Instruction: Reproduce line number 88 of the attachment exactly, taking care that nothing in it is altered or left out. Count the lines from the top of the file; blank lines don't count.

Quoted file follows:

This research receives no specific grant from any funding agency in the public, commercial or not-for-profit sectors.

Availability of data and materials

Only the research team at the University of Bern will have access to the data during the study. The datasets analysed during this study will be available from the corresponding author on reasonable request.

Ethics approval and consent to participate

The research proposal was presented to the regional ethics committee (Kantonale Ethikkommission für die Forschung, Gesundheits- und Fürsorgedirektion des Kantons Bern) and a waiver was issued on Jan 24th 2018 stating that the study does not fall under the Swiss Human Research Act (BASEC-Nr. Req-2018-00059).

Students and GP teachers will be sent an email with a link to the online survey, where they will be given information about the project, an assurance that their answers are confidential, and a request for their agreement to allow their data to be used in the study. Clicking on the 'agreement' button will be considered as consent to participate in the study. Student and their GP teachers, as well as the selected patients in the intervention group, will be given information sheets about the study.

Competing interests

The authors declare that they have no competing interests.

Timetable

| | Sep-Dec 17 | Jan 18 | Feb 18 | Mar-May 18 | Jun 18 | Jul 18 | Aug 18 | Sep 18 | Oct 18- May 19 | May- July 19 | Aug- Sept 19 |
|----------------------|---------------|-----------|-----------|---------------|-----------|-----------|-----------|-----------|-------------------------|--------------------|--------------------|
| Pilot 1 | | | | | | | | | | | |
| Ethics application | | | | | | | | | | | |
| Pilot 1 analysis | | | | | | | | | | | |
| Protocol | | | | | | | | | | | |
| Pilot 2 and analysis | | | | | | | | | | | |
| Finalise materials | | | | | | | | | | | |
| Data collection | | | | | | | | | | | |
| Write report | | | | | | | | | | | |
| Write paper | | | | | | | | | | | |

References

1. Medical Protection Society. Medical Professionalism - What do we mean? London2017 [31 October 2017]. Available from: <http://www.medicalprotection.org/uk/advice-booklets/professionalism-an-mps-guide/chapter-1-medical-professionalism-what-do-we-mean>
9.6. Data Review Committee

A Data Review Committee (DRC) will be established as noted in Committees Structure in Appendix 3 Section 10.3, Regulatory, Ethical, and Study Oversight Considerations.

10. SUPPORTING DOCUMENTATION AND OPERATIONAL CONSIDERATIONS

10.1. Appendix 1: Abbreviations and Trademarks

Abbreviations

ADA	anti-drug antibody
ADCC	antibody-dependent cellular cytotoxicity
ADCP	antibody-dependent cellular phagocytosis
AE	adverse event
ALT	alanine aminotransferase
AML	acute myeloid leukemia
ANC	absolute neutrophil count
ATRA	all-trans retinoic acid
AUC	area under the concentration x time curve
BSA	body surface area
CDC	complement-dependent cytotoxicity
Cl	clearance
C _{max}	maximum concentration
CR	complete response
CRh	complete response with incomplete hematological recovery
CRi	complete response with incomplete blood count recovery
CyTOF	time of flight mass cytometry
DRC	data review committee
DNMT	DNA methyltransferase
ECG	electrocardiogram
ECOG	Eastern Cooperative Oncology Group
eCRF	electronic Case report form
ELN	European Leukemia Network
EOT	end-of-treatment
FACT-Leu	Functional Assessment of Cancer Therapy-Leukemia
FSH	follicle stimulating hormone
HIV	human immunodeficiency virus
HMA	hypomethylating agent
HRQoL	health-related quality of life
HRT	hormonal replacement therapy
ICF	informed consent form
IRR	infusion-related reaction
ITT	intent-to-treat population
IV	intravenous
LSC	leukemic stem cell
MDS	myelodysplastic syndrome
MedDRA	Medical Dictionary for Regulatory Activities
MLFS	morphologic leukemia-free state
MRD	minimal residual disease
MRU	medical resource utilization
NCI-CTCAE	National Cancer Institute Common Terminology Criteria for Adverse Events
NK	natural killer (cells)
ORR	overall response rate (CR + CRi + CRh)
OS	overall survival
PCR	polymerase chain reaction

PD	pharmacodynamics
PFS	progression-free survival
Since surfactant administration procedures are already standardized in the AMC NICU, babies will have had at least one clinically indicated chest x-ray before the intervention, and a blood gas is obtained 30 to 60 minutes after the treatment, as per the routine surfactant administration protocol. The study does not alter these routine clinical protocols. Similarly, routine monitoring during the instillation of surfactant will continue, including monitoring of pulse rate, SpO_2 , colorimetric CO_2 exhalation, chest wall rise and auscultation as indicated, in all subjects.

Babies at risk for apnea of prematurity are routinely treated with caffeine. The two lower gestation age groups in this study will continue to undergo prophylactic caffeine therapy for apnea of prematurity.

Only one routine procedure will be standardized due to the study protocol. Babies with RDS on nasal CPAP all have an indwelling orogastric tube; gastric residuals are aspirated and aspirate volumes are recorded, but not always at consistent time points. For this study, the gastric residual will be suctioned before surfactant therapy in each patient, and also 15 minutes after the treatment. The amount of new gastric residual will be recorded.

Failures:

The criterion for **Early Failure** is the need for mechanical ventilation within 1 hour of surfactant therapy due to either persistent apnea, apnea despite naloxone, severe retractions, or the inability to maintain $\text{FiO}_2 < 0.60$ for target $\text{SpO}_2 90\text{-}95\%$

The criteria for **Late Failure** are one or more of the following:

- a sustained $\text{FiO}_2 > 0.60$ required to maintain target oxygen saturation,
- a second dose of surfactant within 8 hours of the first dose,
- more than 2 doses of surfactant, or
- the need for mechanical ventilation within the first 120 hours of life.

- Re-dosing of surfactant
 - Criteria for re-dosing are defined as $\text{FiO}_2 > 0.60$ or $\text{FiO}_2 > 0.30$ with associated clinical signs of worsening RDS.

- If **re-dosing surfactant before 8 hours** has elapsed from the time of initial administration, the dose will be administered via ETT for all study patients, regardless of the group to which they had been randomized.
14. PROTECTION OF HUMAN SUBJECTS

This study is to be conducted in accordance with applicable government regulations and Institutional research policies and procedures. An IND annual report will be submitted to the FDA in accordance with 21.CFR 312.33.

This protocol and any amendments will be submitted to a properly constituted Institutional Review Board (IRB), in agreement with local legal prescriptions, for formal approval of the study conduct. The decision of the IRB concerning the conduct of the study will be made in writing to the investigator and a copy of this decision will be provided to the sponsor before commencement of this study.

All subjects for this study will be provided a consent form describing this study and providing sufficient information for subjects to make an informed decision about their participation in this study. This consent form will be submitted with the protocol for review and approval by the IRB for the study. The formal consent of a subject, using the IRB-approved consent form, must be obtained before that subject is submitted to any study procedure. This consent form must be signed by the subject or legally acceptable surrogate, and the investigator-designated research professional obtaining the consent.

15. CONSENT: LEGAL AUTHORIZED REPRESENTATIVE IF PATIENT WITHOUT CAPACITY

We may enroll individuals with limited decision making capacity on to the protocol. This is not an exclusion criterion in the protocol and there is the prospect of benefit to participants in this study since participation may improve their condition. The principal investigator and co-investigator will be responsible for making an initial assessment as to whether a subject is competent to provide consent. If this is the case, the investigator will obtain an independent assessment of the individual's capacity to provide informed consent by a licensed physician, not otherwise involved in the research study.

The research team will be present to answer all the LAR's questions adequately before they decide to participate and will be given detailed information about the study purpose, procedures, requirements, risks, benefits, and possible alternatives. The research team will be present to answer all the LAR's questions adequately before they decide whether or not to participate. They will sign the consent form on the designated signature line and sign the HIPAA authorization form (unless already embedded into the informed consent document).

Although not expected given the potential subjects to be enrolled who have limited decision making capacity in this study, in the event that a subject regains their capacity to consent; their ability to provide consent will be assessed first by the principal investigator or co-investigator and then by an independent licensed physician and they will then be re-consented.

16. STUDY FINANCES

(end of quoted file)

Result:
14. PROTECTION OF HUMAN SUBJECTS